Find a set of $n$ real numbers such that none can be created by combining the others with elementary operations ($+, -, \times, /$).
This question came up in my attempt to prove an $n$ dimensional version of the fundamental theorem of algebra; however, I am interested in the answer to this regardless of the relevance it has to the associated question.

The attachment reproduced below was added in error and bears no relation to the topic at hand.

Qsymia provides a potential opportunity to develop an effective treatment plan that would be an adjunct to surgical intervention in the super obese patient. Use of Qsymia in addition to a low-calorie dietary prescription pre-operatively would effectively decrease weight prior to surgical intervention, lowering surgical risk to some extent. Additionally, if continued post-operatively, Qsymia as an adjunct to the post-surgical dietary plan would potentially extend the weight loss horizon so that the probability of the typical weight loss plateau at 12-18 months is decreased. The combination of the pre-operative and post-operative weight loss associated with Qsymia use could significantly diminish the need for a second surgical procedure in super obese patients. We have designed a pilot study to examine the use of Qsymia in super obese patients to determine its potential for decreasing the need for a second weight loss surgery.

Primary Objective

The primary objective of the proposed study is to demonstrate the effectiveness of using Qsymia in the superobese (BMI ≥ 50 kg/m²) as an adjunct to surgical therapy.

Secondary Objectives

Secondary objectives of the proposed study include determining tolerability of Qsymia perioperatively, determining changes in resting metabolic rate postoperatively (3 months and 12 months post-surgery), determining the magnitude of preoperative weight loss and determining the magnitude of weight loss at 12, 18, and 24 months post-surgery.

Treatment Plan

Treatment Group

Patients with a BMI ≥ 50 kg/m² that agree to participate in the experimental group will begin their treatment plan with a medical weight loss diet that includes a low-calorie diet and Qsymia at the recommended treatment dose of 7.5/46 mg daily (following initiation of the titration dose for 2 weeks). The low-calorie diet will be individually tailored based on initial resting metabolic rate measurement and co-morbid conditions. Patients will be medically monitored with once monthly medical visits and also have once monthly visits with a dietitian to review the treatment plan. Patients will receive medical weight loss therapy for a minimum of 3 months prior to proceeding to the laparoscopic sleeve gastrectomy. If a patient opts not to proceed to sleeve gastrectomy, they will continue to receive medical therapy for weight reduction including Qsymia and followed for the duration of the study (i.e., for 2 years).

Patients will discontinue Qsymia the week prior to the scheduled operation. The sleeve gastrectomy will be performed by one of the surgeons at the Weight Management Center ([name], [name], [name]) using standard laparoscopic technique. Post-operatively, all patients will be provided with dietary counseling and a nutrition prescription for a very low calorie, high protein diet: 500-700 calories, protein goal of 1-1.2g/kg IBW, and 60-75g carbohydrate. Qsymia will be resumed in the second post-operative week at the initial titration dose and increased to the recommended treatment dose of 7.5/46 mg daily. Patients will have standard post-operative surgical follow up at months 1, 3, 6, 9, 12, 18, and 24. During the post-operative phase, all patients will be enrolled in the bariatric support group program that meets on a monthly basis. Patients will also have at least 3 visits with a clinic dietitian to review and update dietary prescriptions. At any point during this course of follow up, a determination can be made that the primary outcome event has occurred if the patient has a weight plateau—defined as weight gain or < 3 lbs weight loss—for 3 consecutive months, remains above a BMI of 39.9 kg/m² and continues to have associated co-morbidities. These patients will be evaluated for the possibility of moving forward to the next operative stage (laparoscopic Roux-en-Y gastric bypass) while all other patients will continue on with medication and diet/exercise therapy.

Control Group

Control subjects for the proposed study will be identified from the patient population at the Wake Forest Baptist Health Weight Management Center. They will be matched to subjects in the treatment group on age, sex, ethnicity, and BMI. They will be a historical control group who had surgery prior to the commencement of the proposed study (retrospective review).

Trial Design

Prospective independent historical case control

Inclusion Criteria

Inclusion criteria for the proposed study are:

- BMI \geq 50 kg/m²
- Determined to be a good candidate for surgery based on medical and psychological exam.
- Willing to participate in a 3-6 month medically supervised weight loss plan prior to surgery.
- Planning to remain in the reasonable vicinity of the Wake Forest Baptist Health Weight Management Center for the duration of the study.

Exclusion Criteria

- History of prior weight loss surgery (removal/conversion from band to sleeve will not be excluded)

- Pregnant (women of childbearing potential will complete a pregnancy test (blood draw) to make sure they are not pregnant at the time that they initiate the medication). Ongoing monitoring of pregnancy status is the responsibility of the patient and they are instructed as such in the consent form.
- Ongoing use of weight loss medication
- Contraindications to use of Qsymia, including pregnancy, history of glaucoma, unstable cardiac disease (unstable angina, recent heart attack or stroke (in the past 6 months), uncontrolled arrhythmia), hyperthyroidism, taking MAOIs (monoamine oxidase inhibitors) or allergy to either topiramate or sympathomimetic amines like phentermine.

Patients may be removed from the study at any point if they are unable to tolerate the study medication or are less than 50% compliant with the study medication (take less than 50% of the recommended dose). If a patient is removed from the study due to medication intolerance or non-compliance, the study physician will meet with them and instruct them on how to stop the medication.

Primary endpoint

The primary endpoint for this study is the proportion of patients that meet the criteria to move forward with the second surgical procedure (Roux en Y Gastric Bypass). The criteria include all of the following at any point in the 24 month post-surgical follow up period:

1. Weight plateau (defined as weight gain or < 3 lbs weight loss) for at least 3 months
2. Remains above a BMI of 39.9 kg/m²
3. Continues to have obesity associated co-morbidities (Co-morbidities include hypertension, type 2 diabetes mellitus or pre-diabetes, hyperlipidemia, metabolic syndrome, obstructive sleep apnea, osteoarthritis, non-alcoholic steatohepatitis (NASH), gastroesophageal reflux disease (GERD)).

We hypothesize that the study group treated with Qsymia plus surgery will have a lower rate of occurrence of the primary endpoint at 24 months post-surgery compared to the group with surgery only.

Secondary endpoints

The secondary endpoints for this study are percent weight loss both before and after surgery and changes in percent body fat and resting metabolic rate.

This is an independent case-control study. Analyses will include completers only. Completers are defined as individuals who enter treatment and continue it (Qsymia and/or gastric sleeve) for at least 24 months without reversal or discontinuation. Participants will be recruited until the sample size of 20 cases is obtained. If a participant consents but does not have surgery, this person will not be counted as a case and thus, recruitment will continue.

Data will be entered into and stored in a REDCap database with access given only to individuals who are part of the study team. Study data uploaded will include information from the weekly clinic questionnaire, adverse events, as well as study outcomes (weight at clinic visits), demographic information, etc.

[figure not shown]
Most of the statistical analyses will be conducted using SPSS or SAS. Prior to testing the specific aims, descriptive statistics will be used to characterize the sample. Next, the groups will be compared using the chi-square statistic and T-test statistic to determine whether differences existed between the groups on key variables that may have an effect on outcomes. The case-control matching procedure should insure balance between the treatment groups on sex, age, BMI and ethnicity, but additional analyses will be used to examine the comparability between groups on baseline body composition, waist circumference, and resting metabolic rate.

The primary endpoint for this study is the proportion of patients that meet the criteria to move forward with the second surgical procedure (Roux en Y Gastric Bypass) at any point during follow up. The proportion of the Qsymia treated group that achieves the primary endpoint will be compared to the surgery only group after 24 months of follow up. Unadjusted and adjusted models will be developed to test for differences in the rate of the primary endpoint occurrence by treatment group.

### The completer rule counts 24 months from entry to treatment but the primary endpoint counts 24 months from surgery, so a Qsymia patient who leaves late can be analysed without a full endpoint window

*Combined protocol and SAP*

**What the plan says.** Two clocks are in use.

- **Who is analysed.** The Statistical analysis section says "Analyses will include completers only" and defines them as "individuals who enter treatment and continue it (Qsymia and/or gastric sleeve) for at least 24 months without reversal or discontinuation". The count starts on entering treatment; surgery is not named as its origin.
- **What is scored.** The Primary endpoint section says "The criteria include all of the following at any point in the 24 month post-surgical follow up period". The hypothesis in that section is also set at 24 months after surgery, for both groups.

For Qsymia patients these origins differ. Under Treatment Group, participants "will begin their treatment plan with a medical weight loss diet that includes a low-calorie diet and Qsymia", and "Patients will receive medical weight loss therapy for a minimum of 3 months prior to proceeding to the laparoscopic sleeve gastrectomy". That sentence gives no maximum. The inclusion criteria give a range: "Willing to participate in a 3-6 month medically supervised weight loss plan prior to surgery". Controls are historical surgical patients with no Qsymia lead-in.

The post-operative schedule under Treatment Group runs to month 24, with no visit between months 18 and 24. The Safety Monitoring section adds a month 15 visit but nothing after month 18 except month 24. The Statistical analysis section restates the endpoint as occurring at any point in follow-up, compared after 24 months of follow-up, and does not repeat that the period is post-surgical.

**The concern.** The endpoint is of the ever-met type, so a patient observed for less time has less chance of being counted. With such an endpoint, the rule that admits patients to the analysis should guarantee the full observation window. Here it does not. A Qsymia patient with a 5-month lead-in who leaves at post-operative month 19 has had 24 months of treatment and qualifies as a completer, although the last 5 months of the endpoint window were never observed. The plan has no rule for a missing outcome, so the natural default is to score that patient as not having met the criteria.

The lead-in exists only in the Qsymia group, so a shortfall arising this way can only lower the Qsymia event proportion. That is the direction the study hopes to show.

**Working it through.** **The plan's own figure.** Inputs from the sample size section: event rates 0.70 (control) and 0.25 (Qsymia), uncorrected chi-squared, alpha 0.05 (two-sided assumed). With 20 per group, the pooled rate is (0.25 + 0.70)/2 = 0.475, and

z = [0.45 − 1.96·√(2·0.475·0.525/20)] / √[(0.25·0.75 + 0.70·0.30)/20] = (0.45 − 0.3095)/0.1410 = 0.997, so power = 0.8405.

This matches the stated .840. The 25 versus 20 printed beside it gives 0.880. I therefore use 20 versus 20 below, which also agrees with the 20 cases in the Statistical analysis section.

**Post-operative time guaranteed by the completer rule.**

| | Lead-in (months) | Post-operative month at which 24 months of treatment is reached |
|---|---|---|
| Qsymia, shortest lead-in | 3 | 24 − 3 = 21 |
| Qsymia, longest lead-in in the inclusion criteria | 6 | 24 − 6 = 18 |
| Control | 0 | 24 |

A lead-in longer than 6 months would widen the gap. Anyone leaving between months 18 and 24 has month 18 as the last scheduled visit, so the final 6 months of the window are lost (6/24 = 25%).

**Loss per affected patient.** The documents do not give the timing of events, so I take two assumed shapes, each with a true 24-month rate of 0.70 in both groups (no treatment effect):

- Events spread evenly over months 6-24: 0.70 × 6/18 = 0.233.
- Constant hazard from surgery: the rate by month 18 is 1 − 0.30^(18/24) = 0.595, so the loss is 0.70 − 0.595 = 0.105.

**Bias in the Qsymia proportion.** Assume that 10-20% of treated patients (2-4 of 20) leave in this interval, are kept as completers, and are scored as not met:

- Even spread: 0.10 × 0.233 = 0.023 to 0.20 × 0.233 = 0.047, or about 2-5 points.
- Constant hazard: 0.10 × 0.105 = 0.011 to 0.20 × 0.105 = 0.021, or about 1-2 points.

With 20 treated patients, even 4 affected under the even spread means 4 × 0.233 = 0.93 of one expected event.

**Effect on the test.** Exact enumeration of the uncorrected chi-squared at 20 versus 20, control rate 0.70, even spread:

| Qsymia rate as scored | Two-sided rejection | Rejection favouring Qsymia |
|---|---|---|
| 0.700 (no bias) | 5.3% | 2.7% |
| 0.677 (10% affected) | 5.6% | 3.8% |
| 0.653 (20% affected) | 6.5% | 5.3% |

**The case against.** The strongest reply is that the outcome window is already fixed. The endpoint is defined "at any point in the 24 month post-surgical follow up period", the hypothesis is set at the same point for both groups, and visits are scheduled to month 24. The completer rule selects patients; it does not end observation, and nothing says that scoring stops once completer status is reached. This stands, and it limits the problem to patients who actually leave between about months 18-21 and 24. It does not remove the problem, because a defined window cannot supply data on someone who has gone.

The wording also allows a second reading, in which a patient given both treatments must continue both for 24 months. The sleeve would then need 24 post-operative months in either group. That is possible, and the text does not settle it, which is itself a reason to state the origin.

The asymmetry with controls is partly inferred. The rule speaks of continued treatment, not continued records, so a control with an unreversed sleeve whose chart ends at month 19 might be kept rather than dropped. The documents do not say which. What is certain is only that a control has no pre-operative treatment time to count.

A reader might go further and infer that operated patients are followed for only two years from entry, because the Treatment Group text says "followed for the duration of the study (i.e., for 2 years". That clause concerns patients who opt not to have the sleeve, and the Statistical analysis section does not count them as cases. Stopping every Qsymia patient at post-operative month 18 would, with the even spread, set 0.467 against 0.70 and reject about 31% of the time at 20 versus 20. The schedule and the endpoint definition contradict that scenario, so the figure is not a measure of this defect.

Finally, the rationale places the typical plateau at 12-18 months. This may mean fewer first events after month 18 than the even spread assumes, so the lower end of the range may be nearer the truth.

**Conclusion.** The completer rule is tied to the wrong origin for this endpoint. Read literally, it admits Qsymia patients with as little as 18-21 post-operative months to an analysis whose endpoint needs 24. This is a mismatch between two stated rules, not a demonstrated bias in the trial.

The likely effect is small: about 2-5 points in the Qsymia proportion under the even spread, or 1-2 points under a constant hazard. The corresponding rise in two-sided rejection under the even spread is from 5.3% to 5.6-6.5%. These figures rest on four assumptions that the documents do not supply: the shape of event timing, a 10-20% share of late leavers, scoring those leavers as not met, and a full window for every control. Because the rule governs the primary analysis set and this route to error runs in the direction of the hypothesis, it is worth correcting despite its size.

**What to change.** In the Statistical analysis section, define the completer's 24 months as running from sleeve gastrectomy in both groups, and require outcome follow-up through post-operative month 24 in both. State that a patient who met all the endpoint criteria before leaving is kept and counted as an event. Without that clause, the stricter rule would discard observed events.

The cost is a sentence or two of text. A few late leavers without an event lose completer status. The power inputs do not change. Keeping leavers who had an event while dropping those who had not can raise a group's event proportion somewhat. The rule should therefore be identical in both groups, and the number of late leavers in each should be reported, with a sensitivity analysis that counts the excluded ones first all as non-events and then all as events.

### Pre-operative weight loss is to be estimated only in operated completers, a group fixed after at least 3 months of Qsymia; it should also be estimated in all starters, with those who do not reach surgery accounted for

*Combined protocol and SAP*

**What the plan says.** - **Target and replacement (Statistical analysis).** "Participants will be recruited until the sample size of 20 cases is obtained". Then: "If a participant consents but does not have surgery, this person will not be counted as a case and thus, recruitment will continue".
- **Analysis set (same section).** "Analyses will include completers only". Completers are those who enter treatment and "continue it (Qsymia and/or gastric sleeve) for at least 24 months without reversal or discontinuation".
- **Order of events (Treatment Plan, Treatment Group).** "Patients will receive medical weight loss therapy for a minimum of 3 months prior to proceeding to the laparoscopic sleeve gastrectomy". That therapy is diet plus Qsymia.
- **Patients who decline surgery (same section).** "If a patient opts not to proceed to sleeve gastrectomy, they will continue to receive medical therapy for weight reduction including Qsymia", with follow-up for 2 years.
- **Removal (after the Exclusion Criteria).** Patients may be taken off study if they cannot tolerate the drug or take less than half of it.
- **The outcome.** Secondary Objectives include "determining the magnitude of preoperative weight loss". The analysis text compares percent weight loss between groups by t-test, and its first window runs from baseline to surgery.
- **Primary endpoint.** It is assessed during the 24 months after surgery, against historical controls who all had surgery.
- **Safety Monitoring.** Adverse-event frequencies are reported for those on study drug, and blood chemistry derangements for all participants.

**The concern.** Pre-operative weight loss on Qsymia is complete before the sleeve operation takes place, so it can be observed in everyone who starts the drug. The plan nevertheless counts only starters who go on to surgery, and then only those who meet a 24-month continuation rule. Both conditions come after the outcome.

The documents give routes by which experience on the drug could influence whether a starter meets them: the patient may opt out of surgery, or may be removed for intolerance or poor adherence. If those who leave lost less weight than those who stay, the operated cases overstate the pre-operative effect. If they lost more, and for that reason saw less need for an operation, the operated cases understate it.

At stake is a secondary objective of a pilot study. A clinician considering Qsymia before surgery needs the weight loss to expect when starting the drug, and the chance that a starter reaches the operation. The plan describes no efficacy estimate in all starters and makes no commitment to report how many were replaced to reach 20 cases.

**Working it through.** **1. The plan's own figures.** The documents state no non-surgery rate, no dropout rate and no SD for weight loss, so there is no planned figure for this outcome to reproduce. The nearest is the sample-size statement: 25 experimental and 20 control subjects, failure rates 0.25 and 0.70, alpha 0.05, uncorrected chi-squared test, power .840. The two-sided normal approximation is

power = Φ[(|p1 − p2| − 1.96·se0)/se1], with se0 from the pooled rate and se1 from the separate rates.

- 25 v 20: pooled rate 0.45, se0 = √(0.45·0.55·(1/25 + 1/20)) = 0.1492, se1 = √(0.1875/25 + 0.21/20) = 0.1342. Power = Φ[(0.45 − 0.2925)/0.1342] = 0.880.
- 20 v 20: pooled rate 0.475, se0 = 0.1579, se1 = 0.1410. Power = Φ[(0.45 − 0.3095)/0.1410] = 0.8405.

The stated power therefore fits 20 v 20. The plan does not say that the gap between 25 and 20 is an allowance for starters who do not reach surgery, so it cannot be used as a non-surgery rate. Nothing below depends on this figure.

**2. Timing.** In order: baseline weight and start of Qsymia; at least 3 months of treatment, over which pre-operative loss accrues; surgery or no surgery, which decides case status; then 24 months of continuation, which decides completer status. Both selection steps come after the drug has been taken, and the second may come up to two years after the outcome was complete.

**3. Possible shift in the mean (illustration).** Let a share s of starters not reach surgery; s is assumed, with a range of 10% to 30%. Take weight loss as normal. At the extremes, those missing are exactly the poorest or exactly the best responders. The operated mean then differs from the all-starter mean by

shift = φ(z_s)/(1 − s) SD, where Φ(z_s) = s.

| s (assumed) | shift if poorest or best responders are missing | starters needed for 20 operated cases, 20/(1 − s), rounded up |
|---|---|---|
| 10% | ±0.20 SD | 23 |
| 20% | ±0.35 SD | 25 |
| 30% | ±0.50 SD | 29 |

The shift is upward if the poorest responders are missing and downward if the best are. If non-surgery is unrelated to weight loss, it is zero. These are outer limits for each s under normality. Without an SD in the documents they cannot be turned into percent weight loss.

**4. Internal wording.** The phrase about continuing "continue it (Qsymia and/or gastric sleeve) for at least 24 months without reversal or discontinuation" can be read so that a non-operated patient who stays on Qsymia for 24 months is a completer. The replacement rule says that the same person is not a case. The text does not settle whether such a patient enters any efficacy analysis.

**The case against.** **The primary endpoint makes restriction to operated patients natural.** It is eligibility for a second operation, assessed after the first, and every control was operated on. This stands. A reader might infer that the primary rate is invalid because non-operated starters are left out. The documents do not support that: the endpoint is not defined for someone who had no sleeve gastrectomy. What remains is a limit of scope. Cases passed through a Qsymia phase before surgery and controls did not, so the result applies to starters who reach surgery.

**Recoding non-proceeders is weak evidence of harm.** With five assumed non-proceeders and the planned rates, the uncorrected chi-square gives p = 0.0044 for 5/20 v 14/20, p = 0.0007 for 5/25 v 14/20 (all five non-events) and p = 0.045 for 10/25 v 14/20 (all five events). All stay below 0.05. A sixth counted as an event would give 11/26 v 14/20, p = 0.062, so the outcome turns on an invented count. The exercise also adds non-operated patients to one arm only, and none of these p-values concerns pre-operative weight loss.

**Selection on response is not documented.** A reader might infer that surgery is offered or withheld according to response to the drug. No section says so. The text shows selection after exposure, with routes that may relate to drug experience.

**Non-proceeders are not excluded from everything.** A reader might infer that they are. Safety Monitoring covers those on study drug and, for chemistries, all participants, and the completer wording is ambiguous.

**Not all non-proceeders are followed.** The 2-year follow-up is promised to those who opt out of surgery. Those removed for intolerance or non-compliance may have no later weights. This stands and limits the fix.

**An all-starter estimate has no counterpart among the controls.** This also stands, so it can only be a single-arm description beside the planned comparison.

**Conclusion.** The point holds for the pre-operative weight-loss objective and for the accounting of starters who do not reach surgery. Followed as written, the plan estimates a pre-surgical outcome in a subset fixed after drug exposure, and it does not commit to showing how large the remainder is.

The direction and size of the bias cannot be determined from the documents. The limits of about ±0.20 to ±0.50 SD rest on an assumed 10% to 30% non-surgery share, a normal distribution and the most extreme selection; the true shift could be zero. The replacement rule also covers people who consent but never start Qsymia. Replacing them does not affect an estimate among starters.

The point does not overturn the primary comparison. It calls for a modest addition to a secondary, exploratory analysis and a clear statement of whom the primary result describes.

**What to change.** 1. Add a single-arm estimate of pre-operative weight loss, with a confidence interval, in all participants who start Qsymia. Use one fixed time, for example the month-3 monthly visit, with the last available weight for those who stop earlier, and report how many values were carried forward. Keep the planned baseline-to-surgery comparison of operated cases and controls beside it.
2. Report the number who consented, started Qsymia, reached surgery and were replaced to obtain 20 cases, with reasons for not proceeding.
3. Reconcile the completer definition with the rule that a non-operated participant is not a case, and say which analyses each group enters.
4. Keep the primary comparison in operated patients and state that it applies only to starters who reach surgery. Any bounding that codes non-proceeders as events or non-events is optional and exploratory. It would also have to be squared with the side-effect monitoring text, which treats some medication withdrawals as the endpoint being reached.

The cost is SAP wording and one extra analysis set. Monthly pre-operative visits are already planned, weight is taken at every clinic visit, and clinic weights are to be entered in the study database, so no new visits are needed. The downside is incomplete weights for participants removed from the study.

I have thought about this a bit, and so far my best guess is the square roots of the first $n$ primes. Clearly, this fulfills the above property on just multiplication, but I am not sure how to prove this for addition, and especially for a combination of the two. It would probably involve some very strong statements about sums of square roots, but I'm not sure how to proceed. Any help would be appreciated. (I'm also not sure how to tag this, as I don't know what branch of math questions like this belong to. If anyone could help there that'd be appreciated as well.)